Wouldn’t it be cool if you could buy a drone to fly up into the blue skies during these long sunny summer days?! Wouldn’t it be great if you could strap an action camera to it and record yourself and your family & friends larking around down on the ground?! Wouldn’t it be just super if you could sell these photos and videos to make a few pounds on the side? For less than £400.00 you can now buy a personal ‘drone’ on the high street, strap your GoPro underneath and film away to your hearts content. What many people don't realise, however, is that the use of UAVs(Unmanned Aerial Vehicles), or drones, is regulated by the Civil Aviation Authority and not exactly the "free for all" they think.
A typical hobby UAV costing around £300
But what is a drone? It's a phrase thats been used extensively in the press over the last 15 years, images of fully armed reapers sweeping over Afghanistan spring to the mind or the recent promise of an unmanned pizza delivery flight straight to our doors shortly. Drone means an aircraft that can fly with a degree of autonomy. But surely your four hundred quid high street drone can’t do this? Well, yes it can but thats a whole other article. These hobbyist model aircraft are generally in a four rotor configuration and fly using a clever flight controller to vary the sped of the rotors to create thrust, yaw and pitch. They are also (in the most part) fitted with sensor packages that include GPS. This GPS cleverly allows an individual with no model radio control experience to fly around like a pro regardless of orientation. Have you ever tried to fly a model helicopter? It’s not easy is it? Well these quadcopters couldn't be simpler to fly......you can even control many from your smartphone or tablet while simultaneously streaming live images.
The problem with this accessibility is that the simple flight controls mean these little aerial vehicles are increasingly being used in places that traditional model aircraft would never be flown. Over people, over towns and cities, in the hills and mountains, along railways. A simple Google search will throw up 1000’s of these videos worldwide. Many of them are of excellent quality. What many of these hobbyists don't realise is that there are rules and regulations governing these high street drones. This information is not made easily available at the point of sale. It is out there, but its buried within complex documents such as the Civil Aviation Authorities Air Navigation Order. Organisations such as The British Model Flyers Association will give you guidance but first you need to know they exist!
In essence, provided the aircraft has a mass of 20 kg or less, the current regulations state:
- The operation must not endanger anyone or anything.
- The aircraft must be kept within the visual line of sight (normally taken to be within 500 m horizontally and 400 ft vertically) of its remote pilot (i.e. the ‘person in charge’ of it). Operations beyond these distances must be approved by the CAA (the basic premise being for the operator to prove that he/she can do this safely).
- Small unmanned aircraft (irrespective of their mass) that are being used for surveillance purposes are subject to tighter restrictions with regard to the minimum distances that you can fly near people or properties that are not under your control. If you wish to fly within these minima, permission is required from the CAA before operations are commenced.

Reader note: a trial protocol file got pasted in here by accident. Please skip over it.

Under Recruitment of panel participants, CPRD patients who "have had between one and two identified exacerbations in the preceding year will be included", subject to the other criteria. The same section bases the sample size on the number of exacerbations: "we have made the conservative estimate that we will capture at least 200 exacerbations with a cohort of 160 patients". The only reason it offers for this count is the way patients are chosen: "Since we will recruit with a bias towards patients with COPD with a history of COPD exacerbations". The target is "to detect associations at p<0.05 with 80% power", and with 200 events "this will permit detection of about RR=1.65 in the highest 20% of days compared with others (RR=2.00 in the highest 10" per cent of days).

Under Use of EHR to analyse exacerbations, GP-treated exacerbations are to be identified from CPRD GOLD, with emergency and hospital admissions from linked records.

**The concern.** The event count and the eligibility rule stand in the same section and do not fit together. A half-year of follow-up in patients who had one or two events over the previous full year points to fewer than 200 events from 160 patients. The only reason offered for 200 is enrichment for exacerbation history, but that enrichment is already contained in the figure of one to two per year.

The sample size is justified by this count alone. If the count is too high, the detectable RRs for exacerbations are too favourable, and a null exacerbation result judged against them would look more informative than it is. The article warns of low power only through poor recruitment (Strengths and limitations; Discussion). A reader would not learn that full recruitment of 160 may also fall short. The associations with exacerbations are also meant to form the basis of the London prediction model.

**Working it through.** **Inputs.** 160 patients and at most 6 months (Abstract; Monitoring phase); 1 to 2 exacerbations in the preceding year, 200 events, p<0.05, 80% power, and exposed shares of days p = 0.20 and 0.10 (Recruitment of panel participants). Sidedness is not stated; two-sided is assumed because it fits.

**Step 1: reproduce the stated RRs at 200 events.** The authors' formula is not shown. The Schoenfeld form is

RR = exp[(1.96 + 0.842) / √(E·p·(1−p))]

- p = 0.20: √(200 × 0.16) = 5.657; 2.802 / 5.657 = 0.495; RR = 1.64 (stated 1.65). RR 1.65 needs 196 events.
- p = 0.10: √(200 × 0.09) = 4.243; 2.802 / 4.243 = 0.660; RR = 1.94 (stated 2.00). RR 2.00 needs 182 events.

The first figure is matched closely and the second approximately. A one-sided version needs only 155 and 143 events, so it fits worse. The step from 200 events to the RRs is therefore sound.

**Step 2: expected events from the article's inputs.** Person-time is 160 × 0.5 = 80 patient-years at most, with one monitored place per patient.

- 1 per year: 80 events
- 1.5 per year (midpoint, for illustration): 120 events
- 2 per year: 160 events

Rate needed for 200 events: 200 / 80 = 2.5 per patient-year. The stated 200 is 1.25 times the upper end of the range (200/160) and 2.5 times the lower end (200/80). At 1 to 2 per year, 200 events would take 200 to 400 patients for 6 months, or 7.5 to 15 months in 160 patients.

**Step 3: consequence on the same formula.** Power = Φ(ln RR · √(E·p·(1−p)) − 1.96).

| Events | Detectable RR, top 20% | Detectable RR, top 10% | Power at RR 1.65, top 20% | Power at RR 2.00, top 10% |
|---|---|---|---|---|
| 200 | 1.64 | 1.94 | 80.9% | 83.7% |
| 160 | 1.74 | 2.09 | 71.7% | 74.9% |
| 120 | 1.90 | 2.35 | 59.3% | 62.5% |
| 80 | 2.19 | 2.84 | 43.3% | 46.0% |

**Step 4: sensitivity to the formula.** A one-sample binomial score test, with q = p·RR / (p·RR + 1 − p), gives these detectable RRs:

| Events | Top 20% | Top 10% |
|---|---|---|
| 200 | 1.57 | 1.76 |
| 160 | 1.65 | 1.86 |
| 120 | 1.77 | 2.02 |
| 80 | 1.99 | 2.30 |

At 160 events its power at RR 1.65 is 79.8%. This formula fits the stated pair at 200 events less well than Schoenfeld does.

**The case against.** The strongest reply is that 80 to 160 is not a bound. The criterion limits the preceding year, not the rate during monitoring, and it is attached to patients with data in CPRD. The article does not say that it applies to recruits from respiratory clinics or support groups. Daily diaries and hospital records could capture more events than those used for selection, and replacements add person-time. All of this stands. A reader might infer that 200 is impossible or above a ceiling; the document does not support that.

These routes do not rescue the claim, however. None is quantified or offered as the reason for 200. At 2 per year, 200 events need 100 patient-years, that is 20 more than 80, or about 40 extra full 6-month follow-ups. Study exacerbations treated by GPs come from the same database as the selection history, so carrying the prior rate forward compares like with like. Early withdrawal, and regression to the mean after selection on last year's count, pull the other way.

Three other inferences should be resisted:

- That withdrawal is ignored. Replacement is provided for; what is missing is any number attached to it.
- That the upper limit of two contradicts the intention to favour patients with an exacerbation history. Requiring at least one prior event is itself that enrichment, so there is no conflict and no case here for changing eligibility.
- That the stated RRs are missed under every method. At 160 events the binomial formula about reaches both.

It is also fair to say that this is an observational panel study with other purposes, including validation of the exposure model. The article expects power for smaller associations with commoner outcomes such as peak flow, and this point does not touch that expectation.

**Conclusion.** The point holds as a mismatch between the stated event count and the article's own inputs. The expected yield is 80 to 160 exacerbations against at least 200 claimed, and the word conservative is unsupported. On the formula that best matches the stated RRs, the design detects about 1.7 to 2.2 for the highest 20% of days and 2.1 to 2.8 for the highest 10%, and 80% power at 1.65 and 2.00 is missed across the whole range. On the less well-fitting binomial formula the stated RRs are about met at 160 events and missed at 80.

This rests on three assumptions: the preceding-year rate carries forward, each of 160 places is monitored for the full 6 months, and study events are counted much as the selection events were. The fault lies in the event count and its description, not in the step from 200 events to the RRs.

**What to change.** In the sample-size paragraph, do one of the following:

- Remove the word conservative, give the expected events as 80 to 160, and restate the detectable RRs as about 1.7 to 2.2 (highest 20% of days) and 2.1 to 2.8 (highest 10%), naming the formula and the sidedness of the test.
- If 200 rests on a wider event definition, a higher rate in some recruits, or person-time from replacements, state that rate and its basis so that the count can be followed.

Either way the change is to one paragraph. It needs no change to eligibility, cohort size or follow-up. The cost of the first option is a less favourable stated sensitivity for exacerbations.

- CAA permission is also required for all flights that are being conducted for aerial work (i.e. in very simple terms, you are getting paid for doing it).
- The 'remote pilot' has the responsibility for satisfying him/herself that the flight can be conducted safely.
- Unmanned aircraft with an operating mass in excess of 20 kg are required to be registered with the CAA
To operate unmanned aerial vehicles or remote piloted aircraft in UK airspace commercially is a whole different story. You must have insurance, the pilot must be qualified and you must have a permit for aerial work that is issued by the Civil Aviation Authority.
At the present time there are no RPA pilot licenses recognised in aviation law. However, it is essential that pilots of any aircraft have at least a basic understanding of the applicable regulations, in particular the Air Navigation Order and Rules of the Air Regulations. Therefore, the CAA will require a potential RPA operator to demonstrate that the pilot is appropriately qualified before any operating permission is issued.
The Basic National UAS Certificate for Small Unmanned Aircraft (BNUC-STM) is available from EuroUSC and is a UAV-specific qualification. Pilots must demonstrate the necessary skills and knowledge to pass the ground exam and flight test. The CAA recognises the BNUC-STM as evidence of pilot competence.
The Remote Pilot Qualification - Small Unmanned Aircraft (RPQ-S) is available from the Resource Group and is a UAV-specific qualification. Pilots must demonstrate the necessary skills and knowledge to pass the ground exam and flight test. The CAA recognises the RPQ-S as evidence of pilot competence.
The airframes that specialist companies like ROAVR, based in the Highlands of Scotland, operate commercially cost upwards of £6,000 each and have extensive failsafes built in. The flight control systems and GPS systems are to a much higher specification than your hobby drone and operators are subject to a myriad of controls, just the same as manned flight.
Professional level UAVs are often multirotor machines with 6 or 8 rotors, compared to the 4 in most hobby craft
So, enjoy your quadcopter but please bear in mind the safety and if your are looking to employ the services of a commercial UAV operator, check they have the right qualifications, insurance and a permit for aerial work.